On 5/8/2020 4:58 AM, Rob Ward wrote: If it is possible to set up increments/assignments in For loops, why not for other variables? First, I have to note that I know nothing of the internals of OpenSCAD.  However, I have done some black-box exploration of its behavior. There are two distinct questions there: Could there be a language similar to OpenSCAD that has more "conventional" behavior? How hard would it be to change OpenSCAD to behave like such a language? I think the answer to the first is clearly "yes".  One can readily imagine languages that behave more conventionally.  Most likely, one would just build a CSG library for some existing language like Python or JavaScript. The answer to the second question is much trickier.  Again, I'm not familiar with the internals of OpenSCAD, but black-box testing shows that its behavior is even further from "conventional" than it first appears. Consider: ```x = echo("1") 0; echo("2"); y = echo("3") 0; ``` Simple enough, right? ECHO: "1" ECHO: "3" ECHO: "2" Or the behavior of children(): ```module x() { children(0); children(0); children(2); } x() { echo("0"); echo("1"); echo("2"); } ``` It's not terribly unobvious, but doesn't bear much resemblance to a conventional language: ```ECHO: "0" ECHO: "0" ECHO: "2" ``` Speaking of children, how do assignments and children interact? ```module x() { a = echo("a") 0; children(0); b = echo("b") 0; } x() { c = echo("c") 0; echo("0"); echo("1"); echo("2"); d = echo("d") 0; } ``` Did you expect this? ECHO: "c" ECHO: "d" ECHO: "a" ECHO: "b" ECHO: "0" Net, the execution flow in OpenSCAD doesn't look much like what you would expect from a conventional language.  Could a language have the same goals and be more conventional?  Sure.  But it's clear that the internal plumbing of OpenSCAD is very, very different from a conventional language and it would require a substantial overhaul to become more conventional. And I suppose there's a third question: Could OpenSCAD be changed to be more conventional, while retaining compatibility with its current behavior? Technically, no.  One can readily write OpenSCAD programs that would execute differently in a more conventional language. One such case is the fact that assignments are processed before module invocations: ```echo(x); x = 1; ``` Another is the fact that assigning a value inside a scope creates a new symbol visible only inside that scope: ```x = 1; if (1 == 1) { x = 2; echo(x); } echo(x); ``` yields ECHO: 2 ECHO: 1 And the fact that when you define an OpenSCAD symbol, the value of the same-named symbol from the enclosing scope is still visible: ```x = 1; for (i = [0:1]) { x = x + 1; echo(x); } ``` yields: ECHO: 2 ECHO: 2 Do people actually use these ... interesting ... cases?  I don't know.  But they clearly could, and so true compatibility would not be possible. --- Somebody asked how to classify OpenSCAD.  My personal model is largely that it is a macro processing language, that executing an OpenSCAD program consists of expanding the various macros to form the resulting tree. --- One thing that I do wonder is how isolated the language processing is, inside OpenSCAD.  Hypothetically, it seems like the language processing could be a black box that takes source text as input and returns a geometry tree as output.  If it is such a black box, then perhaps it would be practical to make it a plug-in, so that one could type Python into the editor, with an appropriate Python library, and have the results end up in the viewing window.  One could even imagine cross-language calls that passed parameters and returned geometry. Let me be clear:  that's just a fantasy.  I'm not asking the developers to work on such a thing. _______________________________________________ OpenSCAD mailing list [hidden email] http://lists.openscad.org/mailman/listinfo/discuss_lists.openscad.org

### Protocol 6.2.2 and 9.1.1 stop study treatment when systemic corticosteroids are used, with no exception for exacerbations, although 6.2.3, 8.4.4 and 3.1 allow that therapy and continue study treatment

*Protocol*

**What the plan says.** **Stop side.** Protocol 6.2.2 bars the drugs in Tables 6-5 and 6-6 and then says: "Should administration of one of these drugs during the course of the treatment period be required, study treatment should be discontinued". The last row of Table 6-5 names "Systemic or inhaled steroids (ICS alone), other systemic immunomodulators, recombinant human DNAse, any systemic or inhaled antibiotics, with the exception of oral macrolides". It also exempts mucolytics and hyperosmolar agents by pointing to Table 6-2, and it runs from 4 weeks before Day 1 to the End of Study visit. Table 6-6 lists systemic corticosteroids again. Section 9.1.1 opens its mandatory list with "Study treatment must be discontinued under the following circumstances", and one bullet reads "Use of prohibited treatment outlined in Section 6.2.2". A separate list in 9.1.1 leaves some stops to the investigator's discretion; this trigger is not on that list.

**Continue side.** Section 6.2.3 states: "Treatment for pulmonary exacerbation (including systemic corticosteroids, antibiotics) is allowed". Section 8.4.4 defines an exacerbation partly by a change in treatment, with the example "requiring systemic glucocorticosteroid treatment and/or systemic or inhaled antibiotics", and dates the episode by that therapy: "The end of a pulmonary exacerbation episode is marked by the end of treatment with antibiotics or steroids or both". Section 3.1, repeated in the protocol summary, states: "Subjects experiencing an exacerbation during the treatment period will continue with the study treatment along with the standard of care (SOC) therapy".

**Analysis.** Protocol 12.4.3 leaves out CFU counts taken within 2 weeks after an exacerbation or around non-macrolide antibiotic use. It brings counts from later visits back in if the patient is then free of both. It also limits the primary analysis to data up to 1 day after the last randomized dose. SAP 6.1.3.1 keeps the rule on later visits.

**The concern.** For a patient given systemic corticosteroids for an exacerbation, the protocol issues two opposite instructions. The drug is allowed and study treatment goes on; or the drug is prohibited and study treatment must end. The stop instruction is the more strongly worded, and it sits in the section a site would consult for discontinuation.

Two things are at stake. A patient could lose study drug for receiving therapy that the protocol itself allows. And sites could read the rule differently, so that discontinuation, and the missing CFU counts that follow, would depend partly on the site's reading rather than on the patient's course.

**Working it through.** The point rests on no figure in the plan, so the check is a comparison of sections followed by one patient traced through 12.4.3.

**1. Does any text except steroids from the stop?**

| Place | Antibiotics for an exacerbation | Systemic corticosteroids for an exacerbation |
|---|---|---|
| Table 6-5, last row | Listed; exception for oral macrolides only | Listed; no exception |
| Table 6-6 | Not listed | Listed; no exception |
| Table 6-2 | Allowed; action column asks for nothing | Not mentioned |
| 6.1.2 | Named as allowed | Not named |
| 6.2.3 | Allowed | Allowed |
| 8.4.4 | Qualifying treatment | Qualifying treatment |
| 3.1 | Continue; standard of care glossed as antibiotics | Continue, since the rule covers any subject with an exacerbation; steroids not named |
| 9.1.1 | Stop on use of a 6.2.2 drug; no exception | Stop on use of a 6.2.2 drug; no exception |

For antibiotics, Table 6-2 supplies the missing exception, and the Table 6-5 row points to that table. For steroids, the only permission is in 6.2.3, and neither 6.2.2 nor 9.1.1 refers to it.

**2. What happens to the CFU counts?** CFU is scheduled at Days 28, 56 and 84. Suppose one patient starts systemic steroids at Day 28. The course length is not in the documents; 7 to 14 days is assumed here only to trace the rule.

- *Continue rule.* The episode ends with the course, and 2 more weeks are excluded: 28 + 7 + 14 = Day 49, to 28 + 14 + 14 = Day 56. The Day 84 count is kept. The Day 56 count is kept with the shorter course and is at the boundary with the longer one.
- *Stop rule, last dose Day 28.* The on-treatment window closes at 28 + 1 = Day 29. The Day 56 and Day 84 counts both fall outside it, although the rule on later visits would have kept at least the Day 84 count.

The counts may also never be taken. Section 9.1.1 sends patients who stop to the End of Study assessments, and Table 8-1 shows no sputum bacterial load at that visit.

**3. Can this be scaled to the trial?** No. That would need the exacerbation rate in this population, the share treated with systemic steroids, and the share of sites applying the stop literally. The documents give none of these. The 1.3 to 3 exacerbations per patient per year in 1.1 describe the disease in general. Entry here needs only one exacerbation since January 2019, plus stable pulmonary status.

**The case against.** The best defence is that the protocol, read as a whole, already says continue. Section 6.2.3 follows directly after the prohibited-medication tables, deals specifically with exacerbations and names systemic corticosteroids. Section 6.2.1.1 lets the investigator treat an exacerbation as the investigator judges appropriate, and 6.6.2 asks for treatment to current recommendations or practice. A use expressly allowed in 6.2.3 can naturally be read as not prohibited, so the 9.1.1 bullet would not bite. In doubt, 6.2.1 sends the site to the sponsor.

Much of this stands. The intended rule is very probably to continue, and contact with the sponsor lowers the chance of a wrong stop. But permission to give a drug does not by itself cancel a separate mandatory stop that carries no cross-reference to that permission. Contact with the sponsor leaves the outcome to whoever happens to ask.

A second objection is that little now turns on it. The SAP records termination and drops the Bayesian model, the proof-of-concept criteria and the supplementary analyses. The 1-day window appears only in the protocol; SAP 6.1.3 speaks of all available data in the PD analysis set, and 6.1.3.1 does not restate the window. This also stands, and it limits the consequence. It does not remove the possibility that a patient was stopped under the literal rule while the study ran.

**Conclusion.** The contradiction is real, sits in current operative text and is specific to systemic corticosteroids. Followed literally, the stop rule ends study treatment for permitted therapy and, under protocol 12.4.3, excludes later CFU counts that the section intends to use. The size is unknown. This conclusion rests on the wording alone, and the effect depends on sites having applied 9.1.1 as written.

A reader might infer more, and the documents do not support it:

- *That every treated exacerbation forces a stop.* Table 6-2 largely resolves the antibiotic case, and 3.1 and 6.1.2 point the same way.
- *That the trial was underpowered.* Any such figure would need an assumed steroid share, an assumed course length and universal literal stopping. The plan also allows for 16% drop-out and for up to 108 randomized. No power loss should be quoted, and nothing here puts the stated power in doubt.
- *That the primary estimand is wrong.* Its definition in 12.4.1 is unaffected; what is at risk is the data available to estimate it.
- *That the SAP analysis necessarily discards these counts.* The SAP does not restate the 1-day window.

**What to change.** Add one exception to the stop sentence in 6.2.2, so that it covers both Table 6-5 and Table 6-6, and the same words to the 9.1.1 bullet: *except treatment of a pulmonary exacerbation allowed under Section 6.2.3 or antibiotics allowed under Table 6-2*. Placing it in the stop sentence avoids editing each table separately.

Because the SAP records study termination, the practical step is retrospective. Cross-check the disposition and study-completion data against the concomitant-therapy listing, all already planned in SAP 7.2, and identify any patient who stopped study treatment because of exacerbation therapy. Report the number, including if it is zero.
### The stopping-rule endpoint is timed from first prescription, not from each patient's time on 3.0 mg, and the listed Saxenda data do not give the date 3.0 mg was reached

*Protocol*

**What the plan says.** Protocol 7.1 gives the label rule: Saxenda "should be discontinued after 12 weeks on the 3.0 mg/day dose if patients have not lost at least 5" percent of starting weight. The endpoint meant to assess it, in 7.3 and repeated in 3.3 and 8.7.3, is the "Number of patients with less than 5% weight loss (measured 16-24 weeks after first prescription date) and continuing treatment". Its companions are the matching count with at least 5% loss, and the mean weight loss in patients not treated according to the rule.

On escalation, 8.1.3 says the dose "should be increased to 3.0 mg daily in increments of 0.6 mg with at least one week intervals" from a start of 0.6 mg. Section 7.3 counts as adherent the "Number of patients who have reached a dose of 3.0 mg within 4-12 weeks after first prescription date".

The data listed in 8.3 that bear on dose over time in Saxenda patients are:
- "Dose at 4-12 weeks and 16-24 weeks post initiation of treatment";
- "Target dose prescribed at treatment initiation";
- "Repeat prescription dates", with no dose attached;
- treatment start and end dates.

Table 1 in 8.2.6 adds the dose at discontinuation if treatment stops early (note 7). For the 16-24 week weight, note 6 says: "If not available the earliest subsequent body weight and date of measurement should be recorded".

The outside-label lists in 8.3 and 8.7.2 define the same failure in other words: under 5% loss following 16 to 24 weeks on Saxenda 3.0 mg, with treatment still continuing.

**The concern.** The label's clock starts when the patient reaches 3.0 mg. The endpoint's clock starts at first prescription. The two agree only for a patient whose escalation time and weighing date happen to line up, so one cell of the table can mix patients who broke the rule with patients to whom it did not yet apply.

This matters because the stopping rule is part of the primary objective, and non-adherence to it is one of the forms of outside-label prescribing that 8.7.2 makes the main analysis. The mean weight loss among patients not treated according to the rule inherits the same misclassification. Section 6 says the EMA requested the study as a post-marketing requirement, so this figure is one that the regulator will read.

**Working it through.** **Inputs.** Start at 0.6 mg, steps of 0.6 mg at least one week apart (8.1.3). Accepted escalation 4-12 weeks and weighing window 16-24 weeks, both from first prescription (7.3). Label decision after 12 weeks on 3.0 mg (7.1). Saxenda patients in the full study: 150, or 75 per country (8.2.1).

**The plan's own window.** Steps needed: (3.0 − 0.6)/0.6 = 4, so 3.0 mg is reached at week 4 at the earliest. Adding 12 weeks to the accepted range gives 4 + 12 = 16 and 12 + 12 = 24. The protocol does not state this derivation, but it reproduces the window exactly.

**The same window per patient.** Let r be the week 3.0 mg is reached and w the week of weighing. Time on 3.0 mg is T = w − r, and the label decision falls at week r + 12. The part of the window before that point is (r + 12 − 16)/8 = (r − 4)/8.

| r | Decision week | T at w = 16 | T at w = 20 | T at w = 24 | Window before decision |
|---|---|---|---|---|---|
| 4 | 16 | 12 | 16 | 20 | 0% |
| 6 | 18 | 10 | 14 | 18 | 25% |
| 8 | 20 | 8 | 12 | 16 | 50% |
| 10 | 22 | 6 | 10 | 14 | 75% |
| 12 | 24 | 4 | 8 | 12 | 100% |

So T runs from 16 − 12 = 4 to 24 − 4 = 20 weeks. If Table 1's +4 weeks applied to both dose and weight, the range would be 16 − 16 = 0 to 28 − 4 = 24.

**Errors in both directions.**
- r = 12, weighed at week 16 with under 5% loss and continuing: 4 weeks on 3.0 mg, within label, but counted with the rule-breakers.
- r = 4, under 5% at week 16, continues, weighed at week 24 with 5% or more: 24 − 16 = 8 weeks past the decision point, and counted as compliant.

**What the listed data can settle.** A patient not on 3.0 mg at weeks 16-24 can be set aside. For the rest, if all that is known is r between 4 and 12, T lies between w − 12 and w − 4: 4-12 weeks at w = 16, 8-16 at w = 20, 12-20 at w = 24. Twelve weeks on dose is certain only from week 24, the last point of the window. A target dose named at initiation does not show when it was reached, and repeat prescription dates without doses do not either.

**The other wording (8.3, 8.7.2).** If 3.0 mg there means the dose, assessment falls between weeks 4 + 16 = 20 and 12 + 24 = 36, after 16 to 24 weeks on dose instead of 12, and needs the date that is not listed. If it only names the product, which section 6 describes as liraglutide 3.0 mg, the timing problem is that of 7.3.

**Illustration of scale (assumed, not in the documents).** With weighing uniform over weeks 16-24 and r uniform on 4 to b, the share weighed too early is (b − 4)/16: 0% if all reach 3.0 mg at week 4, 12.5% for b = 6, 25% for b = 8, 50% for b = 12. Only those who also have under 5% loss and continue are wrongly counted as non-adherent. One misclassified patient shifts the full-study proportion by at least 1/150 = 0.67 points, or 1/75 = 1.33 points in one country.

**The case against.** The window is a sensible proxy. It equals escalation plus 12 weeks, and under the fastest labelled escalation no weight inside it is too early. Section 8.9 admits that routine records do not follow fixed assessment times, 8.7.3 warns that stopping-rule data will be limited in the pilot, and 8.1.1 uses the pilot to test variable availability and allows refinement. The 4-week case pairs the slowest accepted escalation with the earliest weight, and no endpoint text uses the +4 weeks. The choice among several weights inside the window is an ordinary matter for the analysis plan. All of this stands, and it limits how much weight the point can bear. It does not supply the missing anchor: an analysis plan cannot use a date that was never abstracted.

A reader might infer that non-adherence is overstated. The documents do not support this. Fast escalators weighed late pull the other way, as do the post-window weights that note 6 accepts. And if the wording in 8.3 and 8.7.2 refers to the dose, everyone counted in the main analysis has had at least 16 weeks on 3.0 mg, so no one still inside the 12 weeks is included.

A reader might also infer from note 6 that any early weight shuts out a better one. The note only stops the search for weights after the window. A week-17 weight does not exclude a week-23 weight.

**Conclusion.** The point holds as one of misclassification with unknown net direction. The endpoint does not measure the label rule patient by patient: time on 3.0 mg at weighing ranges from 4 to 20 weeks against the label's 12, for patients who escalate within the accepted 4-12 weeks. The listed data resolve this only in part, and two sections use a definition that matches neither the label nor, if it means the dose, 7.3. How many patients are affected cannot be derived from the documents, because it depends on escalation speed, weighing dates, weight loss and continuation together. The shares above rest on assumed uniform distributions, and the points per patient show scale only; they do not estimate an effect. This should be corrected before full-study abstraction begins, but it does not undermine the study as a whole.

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## Re: 2D SVG concat(points, [point]) no output, loops&conditionals, vector declarations